Q: Why do you think school-aged children could be an important group to target with chemo-preventive strategies? Which are the main benefits of this strategy? Evidence suggests that the strategy could have a broader effect by decreasing transmission at the community level. Could you give more details about this?

ML: The huge burden of malaria in school-age children (SAC) impacts both the individual children and the communities in which they live. SAC do not receive the same level of medical attention as younger children and we found that when they were sick, they often did not access the formal health sector and did not get tested or treated for malaria. Infection with or without symptoms also likely impacts their ability to attend school and learn. But even beyond the deleterious impact of malaria on the health of SAC, they also likely serve as an important reservoir of malaria transmission. SAC have high rates of malaria infection with transmissible gametocytes and are unlikely to receive treatment. We also know they are the group least likely to sleep under bednets, so they provide a readily accessible source of infected blood meals for the Anopheles malaria vectors.

Because the infections are often asymptomatic, waiting for children to seek out health care for their illnesses may improve their health but likely will not capture all of the potentially transmissible infections. We have concluded that the most effective strategy is likely to give intermittent antimalarial treatment during the rainy season to children in schools. It is a simple platform for delivery of the intervention, provides an opportunity to integrate with other health programs, and may improve school attendance and performance.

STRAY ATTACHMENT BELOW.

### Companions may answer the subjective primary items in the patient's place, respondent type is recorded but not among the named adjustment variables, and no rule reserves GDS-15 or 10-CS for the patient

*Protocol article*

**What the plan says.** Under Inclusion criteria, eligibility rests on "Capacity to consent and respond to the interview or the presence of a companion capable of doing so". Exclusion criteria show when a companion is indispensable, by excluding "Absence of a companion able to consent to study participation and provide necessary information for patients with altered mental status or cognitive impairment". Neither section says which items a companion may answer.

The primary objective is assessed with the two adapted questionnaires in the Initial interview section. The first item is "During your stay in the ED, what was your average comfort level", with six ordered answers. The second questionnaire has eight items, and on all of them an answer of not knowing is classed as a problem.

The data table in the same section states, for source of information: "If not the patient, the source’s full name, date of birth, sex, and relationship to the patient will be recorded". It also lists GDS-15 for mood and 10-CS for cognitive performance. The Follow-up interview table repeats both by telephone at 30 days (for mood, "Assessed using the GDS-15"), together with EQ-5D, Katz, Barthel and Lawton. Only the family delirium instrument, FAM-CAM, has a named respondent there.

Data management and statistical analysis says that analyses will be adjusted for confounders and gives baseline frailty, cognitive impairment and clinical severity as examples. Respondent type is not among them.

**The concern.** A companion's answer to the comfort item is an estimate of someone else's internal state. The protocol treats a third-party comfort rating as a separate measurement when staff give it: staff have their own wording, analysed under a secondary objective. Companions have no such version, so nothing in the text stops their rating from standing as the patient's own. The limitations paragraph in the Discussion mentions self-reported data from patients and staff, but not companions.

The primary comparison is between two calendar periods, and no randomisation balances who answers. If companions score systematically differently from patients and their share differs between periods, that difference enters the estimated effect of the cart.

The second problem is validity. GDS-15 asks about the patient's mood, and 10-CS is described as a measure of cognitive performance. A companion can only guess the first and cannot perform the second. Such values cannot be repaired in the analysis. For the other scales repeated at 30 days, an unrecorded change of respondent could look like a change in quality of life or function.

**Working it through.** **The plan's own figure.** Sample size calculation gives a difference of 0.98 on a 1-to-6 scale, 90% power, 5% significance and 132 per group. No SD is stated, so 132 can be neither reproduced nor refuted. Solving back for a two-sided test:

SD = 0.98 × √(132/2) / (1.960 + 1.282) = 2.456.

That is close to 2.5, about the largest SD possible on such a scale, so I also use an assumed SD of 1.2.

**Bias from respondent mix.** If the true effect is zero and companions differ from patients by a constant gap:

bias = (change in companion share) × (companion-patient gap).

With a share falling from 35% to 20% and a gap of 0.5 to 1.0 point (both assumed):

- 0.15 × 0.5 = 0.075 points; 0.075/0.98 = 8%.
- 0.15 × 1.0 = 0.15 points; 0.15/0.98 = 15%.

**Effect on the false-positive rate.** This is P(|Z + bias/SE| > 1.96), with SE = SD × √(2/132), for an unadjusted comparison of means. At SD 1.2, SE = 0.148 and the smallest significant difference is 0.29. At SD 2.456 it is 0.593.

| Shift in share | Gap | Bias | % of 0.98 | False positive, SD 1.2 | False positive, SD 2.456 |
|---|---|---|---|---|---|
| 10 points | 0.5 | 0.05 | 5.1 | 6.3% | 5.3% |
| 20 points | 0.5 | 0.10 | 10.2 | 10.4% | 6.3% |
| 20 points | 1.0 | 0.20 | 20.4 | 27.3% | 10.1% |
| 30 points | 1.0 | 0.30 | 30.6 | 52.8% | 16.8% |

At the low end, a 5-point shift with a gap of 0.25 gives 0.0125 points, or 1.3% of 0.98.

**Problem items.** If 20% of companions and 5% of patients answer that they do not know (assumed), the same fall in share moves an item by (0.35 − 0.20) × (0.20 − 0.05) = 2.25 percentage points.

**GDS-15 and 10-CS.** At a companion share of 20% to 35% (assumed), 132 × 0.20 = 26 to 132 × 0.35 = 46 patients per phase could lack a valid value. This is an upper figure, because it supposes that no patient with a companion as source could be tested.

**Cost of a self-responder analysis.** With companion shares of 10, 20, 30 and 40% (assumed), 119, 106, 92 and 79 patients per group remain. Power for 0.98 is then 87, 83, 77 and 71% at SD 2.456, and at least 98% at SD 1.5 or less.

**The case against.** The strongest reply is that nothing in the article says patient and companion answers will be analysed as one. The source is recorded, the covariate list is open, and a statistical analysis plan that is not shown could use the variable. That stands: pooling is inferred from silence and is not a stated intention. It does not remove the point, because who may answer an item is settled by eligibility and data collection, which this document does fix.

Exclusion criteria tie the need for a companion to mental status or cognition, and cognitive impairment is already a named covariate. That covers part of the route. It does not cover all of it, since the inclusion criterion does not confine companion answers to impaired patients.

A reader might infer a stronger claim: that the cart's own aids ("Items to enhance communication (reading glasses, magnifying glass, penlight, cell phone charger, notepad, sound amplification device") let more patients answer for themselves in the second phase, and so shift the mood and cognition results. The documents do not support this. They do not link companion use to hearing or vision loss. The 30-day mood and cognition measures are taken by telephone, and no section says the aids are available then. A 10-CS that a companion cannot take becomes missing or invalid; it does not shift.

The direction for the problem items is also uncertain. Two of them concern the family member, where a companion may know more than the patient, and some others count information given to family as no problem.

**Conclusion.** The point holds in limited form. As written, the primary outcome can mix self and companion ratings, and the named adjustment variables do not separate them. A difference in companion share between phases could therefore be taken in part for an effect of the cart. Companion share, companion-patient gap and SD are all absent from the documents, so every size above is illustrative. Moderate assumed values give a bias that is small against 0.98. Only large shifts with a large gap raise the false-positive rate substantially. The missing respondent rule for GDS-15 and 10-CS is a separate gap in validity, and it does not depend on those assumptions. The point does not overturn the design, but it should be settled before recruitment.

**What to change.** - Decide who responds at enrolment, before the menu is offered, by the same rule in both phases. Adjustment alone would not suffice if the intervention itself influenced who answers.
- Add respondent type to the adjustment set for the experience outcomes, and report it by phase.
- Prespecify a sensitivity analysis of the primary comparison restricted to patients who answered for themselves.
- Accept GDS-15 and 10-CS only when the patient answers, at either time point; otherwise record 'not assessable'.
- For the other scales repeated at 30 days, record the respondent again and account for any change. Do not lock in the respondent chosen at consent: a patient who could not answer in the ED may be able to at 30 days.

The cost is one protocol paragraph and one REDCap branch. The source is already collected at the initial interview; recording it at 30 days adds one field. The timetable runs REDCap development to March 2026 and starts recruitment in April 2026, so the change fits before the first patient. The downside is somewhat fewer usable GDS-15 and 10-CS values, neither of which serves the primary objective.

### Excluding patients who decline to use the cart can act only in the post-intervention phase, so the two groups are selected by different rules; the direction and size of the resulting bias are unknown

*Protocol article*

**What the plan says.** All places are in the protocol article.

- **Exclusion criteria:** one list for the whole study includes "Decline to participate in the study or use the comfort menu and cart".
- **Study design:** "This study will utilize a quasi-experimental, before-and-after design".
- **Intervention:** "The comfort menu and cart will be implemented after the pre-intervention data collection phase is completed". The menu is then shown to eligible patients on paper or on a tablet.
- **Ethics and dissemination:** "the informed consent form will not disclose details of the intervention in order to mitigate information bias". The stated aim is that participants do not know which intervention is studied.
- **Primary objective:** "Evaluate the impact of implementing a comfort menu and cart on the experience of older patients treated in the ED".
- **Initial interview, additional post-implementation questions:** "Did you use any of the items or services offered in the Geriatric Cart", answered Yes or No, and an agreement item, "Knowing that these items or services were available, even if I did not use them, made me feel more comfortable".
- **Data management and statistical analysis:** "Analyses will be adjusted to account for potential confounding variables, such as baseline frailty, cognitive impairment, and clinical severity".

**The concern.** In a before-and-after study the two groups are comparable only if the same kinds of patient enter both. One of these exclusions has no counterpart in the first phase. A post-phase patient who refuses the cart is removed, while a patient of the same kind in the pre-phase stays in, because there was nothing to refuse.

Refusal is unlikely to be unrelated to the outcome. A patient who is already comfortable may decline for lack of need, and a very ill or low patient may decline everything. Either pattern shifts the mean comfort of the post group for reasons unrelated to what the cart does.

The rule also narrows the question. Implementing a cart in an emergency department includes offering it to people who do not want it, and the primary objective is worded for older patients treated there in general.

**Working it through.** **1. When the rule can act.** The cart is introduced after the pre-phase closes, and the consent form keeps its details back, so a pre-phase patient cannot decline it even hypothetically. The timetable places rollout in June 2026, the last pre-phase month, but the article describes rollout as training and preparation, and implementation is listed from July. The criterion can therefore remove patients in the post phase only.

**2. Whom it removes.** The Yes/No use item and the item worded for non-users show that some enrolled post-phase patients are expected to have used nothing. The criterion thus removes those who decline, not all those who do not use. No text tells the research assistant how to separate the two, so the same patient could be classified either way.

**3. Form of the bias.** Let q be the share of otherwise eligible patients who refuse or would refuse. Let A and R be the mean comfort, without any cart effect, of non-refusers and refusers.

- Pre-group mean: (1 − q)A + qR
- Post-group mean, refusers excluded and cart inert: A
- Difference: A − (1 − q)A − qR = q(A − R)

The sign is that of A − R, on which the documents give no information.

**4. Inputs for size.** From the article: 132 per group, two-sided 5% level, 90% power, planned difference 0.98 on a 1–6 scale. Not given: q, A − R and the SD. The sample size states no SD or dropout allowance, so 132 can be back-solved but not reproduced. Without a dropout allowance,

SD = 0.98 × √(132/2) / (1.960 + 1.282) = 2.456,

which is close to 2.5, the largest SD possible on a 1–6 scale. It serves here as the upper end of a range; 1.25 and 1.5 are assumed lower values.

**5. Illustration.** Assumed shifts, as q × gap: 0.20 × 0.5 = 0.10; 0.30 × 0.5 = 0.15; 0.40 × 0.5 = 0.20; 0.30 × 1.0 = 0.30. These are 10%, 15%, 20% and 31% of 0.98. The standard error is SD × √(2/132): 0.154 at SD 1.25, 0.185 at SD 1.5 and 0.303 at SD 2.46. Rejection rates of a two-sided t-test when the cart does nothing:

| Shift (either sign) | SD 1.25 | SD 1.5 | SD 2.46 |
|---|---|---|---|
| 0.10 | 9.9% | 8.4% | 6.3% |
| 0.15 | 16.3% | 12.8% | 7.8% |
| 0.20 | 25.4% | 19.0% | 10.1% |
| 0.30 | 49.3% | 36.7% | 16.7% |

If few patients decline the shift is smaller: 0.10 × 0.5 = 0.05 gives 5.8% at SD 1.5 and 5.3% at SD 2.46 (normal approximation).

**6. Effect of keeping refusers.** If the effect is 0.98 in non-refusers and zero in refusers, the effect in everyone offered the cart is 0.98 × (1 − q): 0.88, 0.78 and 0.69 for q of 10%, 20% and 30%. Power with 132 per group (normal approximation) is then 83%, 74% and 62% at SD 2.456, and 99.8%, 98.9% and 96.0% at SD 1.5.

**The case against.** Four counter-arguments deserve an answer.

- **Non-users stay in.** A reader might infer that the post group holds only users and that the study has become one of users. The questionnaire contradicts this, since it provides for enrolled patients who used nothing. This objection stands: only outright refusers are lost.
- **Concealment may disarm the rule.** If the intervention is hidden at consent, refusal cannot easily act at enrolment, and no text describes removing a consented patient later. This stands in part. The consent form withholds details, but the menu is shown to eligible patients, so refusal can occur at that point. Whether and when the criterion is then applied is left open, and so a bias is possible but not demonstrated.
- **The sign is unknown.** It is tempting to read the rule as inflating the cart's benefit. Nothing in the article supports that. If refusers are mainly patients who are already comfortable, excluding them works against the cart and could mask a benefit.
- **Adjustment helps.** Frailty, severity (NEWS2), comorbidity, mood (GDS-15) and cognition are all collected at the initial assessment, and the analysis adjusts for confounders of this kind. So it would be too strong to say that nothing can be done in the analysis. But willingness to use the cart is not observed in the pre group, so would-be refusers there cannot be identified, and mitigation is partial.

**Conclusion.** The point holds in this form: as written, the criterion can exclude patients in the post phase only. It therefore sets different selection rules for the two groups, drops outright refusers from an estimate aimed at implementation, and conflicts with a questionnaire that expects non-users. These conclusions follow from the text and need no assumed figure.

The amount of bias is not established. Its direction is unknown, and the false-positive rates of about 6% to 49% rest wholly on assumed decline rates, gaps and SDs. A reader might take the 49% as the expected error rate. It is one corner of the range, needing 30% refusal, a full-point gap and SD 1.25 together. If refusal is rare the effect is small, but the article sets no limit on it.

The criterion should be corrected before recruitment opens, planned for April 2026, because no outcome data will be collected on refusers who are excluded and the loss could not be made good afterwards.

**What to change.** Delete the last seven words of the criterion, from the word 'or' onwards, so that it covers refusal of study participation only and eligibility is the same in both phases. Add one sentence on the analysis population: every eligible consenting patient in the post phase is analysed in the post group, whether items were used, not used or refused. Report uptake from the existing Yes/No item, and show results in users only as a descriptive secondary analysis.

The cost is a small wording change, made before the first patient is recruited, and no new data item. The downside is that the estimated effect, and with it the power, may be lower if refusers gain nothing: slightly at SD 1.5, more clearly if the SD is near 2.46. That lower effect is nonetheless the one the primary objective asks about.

LC: There are three key reasons to target school-age children for malaria chemo-preventive strategies. First, malaria has a substantial negative impact on the health and education of schoolchildren themselves. While school-age children rarely die of malaria, they still shoulder considerable burden of the disease. Prevalence of infection is often higher in school-age children than in younger children and adults. The vast majority of these infections are thought to be asymptomatic infections as children attend school and rarely seek treatment. However, these infections are better termed pauci-symptomatic; they are associated with anaemia and schoolchildren report generally feeling unwell and perform worse in school. When schoolchildren do experience fever and more overt symptoms of disease, they are often absent from school, but again, rarely seek treatment. When malaria infections in school-age children are cleared or prevented, children feel better, they are less likely to develop clinical malaria, their haemoglobin levels increase, and they perform better in school.

The second reason to target school-age children is that this age group is a key reservoir malaria transmission. In many settings, school-age children have the highest prevalence of infections containing gametocytes, the parasite stage required for human-to-mosquito transmission. School-age children are available to be bitten by vector mosquitos as they are the age group least likely to report using bed nets. If we can clear and prevent infections in schoolchildren, mosquitos biting these children will not acquire or pass on the infection to other people, potentially leading to a decrease in infection in the community.

The third reason to target school-age children is that school-based interventions are feasible. Schools are an excellent platform for interventions. School enrollment and attendance have increased dramatically across the malaria-endemic world enabling access to this population. There are a number of other interventions that utilize schools as a platform, for example, school feeding programs to improve nutrition and deworming campaigns to achieve very similar goals as malaria interventions – decrease infection, anaemia, and community transmission. Combining these interventions could lead to both increased effectiveness and efficiency to improve child health and educational attainment.